I recently came across the clearest definition of a bubble in an asset class:
“When investors have different goals and time horizons—and they do in every asset class— prices that look ridiculous to one person can make sense to another…
Bubbles form when the momentum of short-term returns attract enough money that the makeup of investors shifts from mostly long term to mostly short term. That process feeds on itself. As traders push up short-term returns, they attract even more traders. Before long, the dominant market price-setters with the most authority are those with shorter time horizons.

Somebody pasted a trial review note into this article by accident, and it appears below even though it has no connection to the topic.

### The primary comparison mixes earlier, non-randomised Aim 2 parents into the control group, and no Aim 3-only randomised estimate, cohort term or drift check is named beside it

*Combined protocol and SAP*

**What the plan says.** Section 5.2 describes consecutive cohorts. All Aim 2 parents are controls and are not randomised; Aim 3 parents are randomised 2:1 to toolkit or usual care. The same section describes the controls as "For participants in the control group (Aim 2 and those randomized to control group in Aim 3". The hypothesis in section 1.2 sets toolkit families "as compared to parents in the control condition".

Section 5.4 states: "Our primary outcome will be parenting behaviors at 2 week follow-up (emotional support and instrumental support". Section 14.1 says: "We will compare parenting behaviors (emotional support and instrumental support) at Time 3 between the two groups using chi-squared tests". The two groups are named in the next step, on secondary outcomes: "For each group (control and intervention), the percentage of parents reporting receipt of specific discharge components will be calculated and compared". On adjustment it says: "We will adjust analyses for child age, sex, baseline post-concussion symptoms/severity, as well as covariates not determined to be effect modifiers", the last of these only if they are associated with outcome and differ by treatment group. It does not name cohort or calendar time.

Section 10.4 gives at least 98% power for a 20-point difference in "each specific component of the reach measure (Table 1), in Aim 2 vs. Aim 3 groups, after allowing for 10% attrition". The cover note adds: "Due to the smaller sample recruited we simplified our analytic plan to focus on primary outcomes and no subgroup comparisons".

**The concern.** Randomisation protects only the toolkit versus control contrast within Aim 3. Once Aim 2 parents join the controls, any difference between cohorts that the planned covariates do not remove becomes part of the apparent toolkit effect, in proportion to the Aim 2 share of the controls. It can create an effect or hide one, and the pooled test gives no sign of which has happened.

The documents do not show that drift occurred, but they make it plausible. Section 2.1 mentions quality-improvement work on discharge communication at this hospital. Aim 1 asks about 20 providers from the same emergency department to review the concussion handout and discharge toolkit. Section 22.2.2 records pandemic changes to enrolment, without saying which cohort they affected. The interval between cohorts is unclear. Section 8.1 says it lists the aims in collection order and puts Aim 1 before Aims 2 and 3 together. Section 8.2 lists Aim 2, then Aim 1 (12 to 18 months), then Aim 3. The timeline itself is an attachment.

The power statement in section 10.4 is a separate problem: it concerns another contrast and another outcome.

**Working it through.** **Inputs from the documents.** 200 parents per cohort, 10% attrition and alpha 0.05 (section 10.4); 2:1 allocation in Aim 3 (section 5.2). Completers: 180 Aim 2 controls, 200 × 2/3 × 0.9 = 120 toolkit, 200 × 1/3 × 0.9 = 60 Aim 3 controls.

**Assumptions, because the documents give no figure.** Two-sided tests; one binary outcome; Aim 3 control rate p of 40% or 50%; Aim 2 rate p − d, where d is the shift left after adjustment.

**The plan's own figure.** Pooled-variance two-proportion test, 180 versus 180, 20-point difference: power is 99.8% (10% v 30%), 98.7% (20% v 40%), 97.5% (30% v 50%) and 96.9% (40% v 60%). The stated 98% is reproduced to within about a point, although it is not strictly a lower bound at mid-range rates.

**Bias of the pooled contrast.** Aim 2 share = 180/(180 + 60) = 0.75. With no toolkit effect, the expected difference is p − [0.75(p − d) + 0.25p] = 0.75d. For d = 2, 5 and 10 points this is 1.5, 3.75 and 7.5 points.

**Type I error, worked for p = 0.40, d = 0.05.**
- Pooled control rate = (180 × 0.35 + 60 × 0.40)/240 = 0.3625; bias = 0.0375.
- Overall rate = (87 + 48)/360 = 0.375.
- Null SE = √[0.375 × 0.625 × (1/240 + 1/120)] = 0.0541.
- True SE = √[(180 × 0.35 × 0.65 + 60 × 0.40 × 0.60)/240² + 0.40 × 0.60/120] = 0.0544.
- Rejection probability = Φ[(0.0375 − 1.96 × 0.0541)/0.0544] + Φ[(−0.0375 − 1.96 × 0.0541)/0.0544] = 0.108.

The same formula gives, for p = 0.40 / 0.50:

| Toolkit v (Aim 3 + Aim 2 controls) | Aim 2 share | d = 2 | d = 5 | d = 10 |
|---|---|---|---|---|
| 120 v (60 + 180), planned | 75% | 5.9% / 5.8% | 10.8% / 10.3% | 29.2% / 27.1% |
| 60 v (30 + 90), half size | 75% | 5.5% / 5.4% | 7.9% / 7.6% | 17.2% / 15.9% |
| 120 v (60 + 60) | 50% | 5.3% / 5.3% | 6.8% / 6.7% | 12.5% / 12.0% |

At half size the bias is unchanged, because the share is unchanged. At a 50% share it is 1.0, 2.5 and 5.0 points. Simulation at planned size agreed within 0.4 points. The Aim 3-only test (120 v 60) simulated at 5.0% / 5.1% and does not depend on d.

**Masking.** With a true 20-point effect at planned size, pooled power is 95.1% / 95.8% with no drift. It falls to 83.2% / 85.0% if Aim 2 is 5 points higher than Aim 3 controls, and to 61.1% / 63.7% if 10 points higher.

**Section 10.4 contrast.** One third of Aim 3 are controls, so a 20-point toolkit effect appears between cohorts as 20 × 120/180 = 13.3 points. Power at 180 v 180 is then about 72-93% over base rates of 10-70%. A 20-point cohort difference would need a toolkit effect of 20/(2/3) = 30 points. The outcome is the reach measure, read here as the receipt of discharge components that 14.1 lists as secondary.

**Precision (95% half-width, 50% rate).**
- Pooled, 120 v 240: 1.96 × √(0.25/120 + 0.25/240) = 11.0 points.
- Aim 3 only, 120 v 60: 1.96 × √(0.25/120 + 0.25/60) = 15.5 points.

Bubbles aren’t so much about valuations rising. That’s just a symptom of something else: time horizons shrinking as more short-term traders enter the playing field.”The Psychology of Money (by Morgan Housel)
What was particularly impressive about this framework was that it can be applied to any forms of investment — including people. When you have a “different” time horizon when working with someone, your behaviors will change.Continue reading “Managing Time Horizons”